Is Technology Making Us Anxious?
After a long day at work or a tough day at school, what do we do to destress? Binge watch our favorite shows? Scroll through Facebook and/or Instagram? Watch YouTube videos?
If we take a moment and look at how many negative messages we are exposed to within an hour of TV or even 10 minutes looking through Facebook, it can be surprising. Just looking through my Facebook for 5 minutes presented me with “Three Bipolar Symptoms No One Wants to Talk About,” “Overnight Stabbing,” “10 Overlooked Signs That You Have Cancer,” and “The Biggest Giveaways That a Woman is Cheating,” and these are just a few examples. While watching TV how many commercials do you see for medication? Or for lawyers? Now, I’m not saying that some of this information isn’t beneficial to have, but when every other posting is something negative it can get to us.
If we look at this from an evolutionary/psychological perspective, it is no wonder that many people are living with anxiety and depression.
Back in the early days of mankind, we had many things that caused fear and anxiety. These were things like bears, lions, and hunger. I call this the "get dinner versus be dinner" struggle. The human body has an amazing ability: when we are exposed to a stressor (be dinner vs. get dinner) it enhances some systems (strength, energy, focus) and decreases other systems (digestion, sex drive). This can be essential to our modern lives such as in the case of a threat of violence (fight or flight) or an important meeting with the boss (enables focus). One problem with this biological response is that it usually takes between 20 and 60 minutes for the body to get back to the calm state that we were in before the threat occurred. Now think back to all the threats that we are exposed to on social media. Our bodies do not know the difference between a lion chasing us and an article about the “10 Overlooked Signs That You Have Cancer."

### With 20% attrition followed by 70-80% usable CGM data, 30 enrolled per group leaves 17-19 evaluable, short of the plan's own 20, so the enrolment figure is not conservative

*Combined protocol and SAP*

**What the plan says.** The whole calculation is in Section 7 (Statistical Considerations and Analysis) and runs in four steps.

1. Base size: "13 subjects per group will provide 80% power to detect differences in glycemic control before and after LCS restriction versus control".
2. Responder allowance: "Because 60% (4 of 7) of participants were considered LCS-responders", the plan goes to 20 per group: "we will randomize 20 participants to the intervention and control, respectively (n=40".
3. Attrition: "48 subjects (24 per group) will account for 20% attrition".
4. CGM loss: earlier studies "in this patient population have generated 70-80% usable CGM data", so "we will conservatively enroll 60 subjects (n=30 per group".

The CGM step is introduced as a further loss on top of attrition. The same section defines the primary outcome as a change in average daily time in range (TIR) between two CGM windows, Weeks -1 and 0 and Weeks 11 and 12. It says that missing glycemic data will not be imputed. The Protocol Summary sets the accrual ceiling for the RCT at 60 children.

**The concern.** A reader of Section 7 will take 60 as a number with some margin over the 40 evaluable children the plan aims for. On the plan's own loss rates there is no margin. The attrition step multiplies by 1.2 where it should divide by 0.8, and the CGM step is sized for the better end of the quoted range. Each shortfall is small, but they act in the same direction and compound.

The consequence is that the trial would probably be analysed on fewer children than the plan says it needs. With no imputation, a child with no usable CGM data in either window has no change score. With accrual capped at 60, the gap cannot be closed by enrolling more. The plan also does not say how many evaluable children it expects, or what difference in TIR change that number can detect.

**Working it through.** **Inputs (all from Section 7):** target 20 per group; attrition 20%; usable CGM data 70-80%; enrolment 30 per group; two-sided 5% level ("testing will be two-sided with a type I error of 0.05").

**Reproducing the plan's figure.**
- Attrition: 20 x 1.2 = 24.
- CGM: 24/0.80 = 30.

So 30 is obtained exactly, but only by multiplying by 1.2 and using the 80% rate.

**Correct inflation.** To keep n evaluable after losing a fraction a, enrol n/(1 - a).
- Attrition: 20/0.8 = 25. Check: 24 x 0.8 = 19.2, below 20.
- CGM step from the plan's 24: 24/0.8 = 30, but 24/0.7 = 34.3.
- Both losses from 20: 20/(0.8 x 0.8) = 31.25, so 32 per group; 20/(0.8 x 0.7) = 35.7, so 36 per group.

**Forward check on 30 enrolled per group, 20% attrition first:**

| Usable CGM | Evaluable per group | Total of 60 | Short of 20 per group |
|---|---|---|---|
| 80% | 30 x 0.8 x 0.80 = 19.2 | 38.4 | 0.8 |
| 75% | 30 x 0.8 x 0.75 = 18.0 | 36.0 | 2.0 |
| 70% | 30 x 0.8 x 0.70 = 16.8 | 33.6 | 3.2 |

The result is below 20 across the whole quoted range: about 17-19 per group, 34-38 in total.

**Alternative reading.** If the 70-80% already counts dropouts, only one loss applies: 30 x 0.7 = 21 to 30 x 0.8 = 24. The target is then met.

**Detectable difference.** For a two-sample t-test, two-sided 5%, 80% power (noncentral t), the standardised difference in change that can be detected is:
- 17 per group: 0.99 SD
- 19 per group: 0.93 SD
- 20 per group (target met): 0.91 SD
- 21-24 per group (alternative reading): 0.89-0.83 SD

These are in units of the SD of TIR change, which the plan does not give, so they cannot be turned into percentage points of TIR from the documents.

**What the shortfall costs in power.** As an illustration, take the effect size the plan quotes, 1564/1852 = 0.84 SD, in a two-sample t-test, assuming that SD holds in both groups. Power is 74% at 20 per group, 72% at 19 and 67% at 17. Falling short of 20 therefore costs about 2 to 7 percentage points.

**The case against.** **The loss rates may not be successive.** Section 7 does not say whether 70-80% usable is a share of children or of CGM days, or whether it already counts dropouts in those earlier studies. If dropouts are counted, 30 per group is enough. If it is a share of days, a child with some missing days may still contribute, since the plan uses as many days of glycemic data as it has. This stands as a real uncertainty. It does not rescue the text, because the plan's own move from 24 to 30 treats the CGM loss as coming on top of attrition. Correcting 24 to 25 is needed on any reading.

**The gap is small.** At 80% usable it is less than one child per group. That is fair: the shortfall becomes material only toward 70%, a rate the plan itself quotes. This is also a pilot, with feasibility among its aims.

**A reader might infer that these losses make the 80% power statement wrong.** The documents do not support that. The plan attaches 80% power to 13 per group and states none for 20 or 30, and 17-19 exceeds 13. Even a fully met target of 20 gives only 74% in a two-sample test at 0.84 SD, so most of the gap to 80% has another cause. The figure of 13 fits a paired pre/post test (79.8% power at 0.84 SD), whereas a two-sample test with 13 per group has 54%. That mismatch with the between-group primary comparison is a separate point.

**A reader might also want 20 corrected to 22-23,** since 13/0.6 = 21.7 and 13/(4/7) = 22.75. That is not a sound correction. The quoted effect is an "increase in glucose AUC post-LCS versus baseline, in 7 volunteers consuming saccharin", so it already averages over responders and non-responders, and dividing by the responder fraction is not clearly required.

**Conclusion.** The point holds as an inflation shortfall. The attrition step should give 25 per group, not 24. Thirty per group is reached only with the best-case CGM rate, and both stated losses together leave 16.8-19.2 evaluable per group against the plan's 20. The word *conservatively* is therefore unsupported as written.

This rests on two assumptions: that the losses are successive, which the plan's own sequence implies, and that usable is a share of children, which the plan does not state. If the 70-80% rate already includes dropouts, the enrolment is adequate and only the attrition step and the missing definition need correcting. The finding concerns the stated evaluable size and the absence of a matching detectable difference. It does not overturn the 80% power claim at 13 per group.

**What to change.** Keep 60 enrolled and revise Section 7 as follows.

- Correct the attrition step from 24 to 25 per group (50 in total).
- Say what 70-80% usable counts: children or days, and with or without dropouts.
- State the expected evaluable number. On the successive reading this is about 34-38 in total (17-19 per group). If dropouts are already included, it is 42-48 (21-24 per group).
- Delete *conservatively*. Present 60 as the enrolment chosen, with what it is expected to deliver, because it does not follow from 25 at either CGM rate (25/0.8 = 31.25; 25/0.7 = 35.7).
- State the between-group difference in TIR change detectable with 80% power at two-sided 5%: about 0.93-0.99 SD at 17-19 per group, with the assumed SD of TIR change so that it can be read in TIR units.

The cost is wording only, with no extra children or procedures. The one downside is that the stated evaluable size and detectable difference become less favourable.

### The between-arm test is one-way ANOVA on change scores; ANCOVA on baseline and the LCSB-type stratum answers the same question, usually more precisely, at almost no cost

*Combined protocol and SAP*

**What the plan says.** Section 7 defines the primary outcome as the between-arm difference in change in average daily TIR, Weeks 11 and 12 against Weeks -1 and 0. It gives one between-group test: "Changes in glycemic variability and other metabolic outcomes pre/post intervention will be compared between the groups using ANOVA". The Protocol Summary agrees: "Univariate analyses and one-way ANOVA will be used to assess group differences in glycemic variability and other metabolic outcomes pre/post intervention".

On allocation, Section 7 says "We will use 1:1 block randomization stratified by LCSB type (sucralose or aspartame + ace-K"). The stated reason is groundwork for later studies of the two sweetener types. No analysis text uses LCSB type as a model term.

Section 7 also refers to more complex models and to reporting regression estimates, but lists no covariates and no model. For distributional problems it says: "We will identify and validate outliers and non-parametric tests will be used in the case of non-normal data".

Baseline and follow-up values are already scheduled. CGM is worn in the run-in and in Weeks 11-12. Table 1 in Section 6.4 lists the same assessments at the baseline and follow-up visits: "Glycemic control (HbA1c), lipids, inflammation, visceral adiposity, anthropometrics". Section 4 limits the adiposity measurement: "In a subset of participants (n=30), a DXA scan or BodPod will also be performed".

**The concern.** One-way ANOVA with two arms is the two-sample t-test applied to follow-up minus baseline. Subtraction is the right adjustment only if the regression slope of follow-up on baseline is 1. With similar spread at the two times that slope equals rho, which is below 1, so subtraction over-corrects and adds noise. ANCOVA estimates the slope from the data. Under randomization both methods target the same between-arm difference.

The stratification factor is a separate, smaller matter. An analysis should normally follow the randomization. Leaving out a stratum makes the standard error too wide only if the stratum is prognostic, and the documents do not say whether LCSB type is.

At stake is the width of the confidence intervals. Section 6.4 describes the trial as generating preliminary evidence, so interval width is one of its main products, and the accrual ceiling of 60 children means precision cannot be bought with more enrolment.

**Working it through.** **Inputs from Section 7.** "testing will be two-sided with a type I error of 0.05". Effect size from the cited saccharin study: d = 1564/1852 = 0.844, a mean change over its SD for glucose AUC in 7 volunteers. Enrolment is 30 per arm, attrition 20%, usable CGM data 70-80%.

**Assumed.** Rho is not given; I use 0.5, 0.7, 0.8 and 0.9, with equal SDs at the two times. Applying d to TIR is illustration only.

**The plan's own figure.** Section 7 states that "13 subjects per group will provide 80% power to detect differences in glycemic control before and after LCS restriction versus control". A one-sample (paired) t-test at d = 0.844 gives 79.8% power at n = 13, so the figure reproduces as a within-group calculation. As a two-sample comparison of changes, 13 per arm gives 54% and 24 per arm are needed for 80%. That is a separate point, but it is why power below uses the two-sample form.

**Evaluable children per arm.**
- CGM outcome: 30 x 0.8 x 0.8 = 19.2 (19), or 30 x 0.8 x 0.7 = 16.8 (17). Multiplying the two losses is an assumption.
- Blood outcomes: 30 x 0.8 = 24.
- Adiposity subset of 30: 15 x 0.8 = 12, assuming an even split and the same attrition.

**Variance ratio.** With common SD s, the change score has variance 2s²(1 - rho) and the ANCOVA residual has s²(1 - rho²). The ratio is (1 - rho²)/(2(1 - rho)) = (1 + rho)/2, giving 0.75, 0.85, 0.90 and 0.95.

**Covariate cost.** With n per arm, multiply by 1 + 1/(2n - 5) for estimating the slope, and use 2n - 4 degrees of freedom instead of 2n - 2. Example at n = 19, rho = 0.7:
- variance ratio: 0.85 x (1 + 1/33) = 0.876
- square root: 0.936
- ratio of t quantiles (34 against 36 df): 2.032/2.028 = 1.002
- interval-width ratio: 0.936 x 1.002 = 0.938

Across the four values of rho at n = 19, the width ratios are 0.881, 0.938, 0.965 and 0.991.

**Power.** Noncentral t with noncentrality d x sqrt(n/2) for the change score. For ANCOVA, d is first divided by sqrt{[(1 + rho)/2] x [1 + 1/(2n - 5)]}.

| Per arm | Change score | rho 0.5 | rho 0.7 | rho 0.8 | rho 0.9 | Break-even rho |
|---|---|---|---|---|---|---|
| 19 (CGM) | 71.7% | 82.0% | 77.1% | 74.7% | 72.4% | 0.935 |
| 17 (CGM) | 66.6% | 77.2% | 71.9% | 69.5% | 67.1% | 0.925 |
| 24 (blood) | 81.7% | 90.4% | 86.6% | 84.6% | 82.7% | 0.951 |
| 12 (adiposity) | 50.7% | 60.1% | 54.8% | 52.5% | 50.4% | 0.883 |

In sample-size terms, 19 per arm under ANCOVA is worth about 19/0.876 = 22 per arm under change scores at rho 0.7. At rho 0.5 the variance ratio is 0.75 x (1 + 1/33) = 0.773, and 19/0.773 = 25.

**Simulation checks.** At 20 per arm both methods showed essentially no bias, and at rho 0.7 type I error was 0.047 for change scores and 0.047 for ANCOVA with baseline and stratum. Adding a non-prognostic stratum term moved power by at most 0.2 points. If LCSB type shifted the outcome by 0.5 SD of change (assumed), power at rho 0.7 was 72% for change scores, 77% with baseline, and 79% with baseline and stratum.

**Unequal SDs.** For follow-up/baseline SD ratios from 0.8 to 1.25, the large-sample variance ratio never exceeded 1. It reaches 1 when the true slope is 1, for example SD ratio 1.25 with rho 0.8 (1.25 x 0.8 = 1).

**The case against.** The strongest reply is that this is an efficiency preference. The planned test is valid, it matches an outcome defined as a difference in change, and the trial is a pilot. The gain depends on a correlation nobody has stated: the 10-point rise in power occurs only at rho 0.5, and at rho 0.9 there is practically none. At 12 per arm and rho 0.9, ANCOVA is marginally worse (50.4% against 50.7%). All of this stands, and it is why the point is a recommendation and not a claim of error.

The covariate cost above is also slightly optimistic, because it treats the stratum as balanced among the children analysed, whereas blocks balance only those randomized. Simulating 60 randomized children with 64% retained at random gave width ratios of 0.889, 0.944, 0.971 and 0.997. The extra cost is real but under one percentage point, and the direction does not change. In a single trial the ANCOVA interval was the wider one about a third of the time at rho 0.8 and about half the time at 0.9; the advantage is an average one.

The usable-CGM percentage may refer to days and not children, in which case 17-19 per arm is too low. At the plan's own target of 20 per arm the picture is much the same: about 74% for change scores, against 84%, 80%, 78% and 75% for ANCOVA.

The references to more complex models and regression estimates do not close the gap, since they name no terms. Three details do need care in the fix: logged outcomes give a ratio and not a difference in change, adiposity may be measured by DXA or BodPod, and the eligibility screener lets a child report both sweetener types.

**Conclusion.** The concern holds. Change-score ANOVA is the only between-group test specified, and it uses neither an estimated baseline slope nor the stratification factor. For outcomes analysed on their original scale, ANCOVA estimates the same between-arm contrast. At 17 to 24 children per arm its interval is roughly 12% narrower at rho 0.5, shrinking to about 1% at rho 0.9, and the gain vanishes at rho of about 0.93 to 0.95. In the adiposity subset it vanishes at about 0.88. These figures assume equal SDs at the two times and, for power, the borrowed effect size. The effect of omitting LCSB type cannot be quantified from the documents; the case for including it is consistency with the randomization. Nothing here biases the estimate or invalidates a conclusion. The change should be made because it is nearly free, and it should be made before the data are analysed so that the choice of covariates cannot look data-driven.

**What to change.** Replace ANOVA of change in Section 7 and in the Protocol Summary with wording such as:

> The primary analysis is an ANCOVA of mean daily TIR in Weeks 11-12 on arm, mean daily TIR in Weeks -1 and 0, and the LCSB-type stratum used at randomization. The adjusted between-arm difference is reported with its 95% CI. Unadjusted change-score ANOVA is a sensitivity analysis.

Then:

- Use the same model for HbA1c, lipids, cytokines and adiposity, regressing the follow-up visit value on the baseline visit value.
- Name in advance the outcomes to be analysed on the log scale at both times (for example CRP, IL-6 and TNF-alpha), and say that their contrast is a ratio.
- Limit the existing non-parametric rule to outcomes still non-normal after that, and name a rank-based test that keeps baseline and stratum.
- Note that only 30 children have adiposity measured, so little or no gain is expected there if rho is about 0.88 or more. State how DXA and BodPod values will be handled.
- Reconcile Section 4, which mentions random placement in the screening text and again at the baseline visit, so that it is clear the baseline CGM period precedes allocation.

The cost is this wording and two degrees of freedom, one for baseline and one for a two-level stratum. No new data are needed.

So what can we do about it?
Filter your Facebook/Instagram/YouTube- Stop subscribing to negative people and/or “news” sources. They will all still be there if you want to read/watch them, but by unsubscribing you are ensuring that their negative messages do not show up in your feed when you are trying to relax.
Less watching, more doing- Step away from the TV, computer, iPad, phone, or whatever technology is in your hand. Go for a walk, sit on your porch and drink a cup of tea, cook dinner with your partner, put on some loud music and hop around the house, play a card/board game.
Call someone who makes you feel good- When was the last time you actually called someone? I don’t mean text, but actually called. If you're around my age or older, I’m sure you remember a time when you used to lay on your bed and talk for hours on the phone. Remember that feeling? Recapture it!
Ask yourself, “Is this something I should be nervous/anxious/fearful about?”- Our bodies respond the way they are going to respond without much help; it's automatic. But, thankfully, our minds can be trained to override this function. One easy way is to remind yourself, “I am safe, I am [in my bedroom, in my office, etc.] nothing is happening, except what is happening right now.” Or to use a physical grounding technique such as using your 5 senses to name things you can touch, taste, see, smell and hear. Both of these exercises can help to bring you back to the present and reduce anxiety symptoms
In short, by limiting the amount of stressors we are presented with on a daily basis we can all take small steps to living a less stressful life.